The National Youth Tobacco Survey, conducted annually by the U.S. Food & Drug Administration and the CDC, shows that from 2017 to 2018, use among students nationwide increased by 78%, or 1.5 million students. In middle school students, that increase came to 48%.
And while e-cigarette products have been hailed as a way to quit tobacco by vape companies, the survey also showed a 38% increase of tobacco use among high school students and 29% among middle school students between the same years.
Both Searcy and McCloud said these increases mean efforts to eradicate tobacco use in the country have been reversed. Prior to e-cigarettes, tobacco use in the nation had dropped to around 15%, and below 10% among youth, according to Searcy.
“With e-cigarettes, it seems as though we have a booming generation of smokers that could potentially occur if prevention efforts don’t ramp up,” McCloud said, adding that 36% of high school seniors in the state report using e-cigarettes.
A large part of the increased use of vape products among youth, McCloud said, likely has to do with the marketing of the products. Mass production of fruit-flavored e-juices paired with false claims by companies that the vapors were harmless, as well as companies creating social media accounts for their products have targeted and intrigued teens, she said.
Once again, federal data supports McCloud’s theory.
Between 2017 and 2018 and among high school students who currently used e-cigarettes, use of flavored e-cigarettes increased from 60.9% to 67.8%, according to the FDA.
“They have encouraged, indirectly and directly, young people to start utilizing their products,” McCloud said. “These companies are saying that they’re not trying to target youth and young adults, but we’ve seen otherwise.”
Increase in teen use of ‘great concern’
After hearing the statistics, Grant Rivera, superintendent of Marietta City Schools, said, “My heart sank.” But, he added, he doesn’t doubt them.
Rivera said the district took steps to increase student supervision after reports of students vaping at Marietta High last year.
“Obviously, that was of great concern for me, not only for their health but also for the safety of the campus,” he said. “I feel like we’ve addressed the issue, to some degree, on campus.”
But in light of the numbers, Rivera continued, the district might need to take steps to better educate students from a younger age.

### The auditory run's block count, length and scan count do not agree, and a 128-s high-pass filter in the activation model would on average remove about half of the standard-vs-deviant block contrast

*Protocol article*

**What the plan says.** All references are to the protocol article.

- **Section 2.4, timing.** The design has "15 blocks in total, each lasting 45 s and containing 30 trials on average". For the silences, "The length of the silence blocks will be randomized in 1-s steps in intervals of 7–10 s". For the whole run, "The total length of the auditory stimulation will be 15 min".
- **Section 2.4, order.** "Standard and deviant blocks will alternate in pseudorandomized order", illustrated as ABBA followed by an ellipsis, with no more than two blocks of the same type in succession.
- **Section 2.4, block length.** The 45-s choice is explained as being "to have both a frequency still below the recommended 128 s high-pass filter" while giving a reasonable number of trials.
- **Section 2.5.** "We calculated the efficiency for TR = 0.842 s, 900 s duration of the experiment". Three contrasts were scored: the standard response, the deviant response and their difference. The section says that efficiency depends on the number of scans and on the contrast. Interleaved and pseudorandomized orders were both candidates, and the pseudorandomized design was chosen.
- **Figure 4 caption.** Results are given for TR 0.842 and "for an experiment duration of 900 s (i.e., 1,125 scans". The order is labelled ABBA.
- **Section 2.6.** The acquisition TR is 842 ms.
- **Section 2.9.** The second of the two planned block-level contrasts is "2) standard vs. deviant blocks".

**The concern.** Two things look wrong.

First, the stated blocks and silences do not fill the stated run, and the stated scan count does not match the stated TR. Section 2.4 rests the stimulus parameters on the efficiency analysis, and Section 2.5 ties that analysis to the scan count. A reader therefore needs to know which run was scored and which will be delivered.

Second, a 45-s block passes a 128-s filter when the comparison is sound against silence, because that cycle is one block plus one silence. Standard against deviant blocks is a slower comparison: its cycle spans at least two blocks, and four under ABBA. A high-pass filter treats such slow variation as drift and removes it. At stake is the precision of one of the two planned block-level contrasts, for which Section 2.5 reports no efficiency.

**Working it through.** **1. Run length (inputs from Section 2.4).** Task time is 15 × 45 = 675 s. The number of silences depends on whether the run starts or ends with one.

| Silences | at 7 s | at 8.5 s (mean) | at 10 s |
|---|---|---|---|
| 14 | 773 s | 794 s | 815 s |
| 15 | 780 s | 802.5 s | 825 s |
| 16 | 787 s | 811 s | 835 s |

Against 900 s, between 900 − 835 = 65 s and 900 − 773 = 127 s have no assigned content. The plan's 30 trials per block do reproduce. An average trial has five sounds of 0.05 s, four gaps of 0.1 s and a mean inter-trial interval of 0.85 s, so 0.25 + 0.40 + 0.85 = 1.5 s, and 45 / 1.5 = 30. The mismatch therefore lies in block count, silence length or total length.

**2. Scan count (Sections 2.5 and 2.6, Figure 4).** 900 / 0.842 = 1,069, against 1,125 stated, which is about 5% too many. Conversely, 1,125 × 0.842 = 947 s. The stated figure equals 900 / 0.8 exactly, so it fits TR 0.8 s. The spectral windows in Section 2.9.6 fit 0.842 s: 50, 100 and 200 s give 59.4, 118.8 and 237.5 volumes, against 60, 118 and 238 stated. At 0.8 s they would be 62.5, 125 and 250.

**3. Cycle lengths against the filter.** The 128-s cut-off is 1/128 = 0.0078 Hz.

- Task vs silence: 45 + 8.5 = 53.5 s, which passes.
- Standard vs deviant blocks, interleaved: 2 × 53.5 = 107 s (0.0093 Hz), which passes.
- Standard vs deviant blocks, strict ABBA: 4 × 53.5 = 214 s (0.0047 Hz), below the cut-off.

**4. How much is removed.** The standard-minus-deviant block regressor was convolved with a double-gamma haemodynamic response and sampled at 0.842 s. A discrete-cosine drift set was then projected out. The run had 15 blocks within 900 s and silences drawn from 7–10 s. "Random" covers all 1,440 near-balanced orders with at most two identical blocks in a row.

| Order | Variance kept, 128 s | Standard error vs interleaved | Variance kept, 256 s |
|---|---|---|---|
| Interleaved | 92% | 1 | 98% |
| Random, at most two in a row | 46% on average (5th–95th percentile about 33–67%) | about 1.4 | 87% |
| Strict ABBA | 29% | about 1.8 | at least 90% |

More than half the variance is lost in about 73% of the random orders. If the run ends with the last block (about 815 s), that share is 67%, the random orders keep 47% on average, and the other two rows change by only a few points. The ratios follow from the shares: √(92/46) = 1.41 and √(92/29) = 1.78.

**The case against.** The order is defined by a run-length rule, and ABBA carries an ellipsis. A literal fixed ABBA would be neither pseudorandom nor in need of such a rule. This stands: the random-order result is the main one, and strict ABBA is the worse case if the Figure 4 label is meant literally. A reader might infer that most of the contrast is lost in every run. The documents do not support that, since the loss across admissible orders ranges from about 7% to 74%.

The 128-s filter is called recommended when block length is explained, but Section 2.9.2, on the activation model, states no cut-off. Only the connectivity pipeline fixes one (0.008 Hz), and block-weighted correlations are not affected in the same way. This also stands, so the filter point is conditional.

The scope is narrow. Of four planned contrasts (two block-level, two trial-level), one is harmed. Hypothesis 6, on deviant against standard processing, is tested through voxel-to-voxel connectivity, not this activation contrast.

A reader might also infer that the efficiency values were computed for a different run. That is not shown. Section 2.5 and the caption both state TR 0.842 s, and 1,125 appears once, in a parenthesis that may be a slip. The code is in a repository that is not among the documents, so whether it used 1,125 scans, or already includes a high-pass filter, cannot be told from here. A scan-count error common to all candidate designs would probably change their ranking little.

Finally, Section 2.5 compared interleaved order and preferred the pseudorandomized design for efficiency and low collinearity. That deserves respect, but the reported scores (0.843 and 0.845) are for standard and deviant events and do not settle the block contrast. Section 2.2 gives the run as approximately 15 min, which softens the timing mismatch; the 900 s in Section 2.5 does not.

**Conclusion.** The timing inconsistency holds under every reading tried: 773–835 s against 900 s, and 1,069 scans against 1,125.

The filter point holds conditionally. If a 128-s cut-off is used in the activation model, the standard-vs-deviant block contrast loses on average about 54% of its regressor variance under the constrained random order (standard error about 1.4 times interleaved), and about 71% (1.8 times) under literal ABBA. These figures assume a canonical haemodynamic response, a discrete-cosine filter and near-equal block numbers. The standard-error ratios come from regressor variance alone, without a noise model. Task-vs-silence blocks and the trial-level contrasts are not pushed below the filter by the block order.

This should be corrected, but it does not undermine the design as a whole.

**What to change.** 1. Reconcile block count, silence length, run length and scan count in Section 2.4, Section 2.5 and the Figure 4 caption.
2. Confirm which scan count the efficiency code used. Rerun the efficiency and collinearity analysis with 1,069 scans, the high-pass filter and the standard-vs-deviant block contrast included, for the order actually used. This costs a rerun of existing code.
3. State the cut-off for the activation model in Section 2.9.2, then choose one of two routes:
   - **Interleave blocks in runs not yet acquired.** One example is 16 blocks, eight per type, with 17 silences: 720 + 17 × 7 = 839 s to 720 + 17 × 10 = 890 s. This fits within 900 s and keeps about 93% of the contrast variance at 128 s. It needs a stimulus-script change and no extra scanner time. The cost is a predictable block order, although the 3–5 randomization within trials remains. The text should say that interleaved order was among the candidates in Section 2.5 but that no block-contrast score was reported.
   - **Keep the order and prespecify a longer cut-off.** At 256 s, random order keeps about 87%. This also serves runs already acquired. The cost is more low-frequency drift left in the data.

“If that survey is correct, there are a lot of kids who some point in the day are doing something that long term is very harmful,” he said. “My hope is that, as some of these very shocking medical stories come out ... we’re going to start to get kids’ attention.”
He added that district policy dictates students who are found vaping or with vape products on campus would generally receive a three-day suspension from school.
In Cobb, school board member Randy Scamihorn said the board has not received any reports of students vaping or having adverse reactions to vaping. But, he said, based on the recent media reports on the topic, it’s an issue the school district should be aware of.
“Because of the national attention and the deaths, it’s an item that we need to be looking into and making sure that we’re on top of and ahead of it,” Scamihorn said, adding that his comments aren’t necessarily a reflection of the school board’s opinion.
When asked for comment, Cobb School District officials provided the following statement:
“Most e-cigarettes contain nicotine which is highly addictive and harmful to youth brain development,” said Patti Agatston of the Cobb Schools Prevention and Intervention Center. “In addition vaping has been linked to lung disease among teens and young adults, which may be due to contaminants in the inhaled vapors or allergic reactions to them.”
The bottom line for teens thinking of using e-cigarettes and similar products, Searcy said, is that e-cigarettes are not a status symbol, and they are not harmless. Her advice is simple: If you haven’t started vaping, don’t start.
For more information or programming on vaping products, visit ccapsa.org/tag/vaping or contact Laura Searcy at firstname.lastname@example.org. For quit-smoking resources, visit truthinitiative.org/what-we-do/quit-smoking-tools.
— The Associated Press contributed to reporting for this story.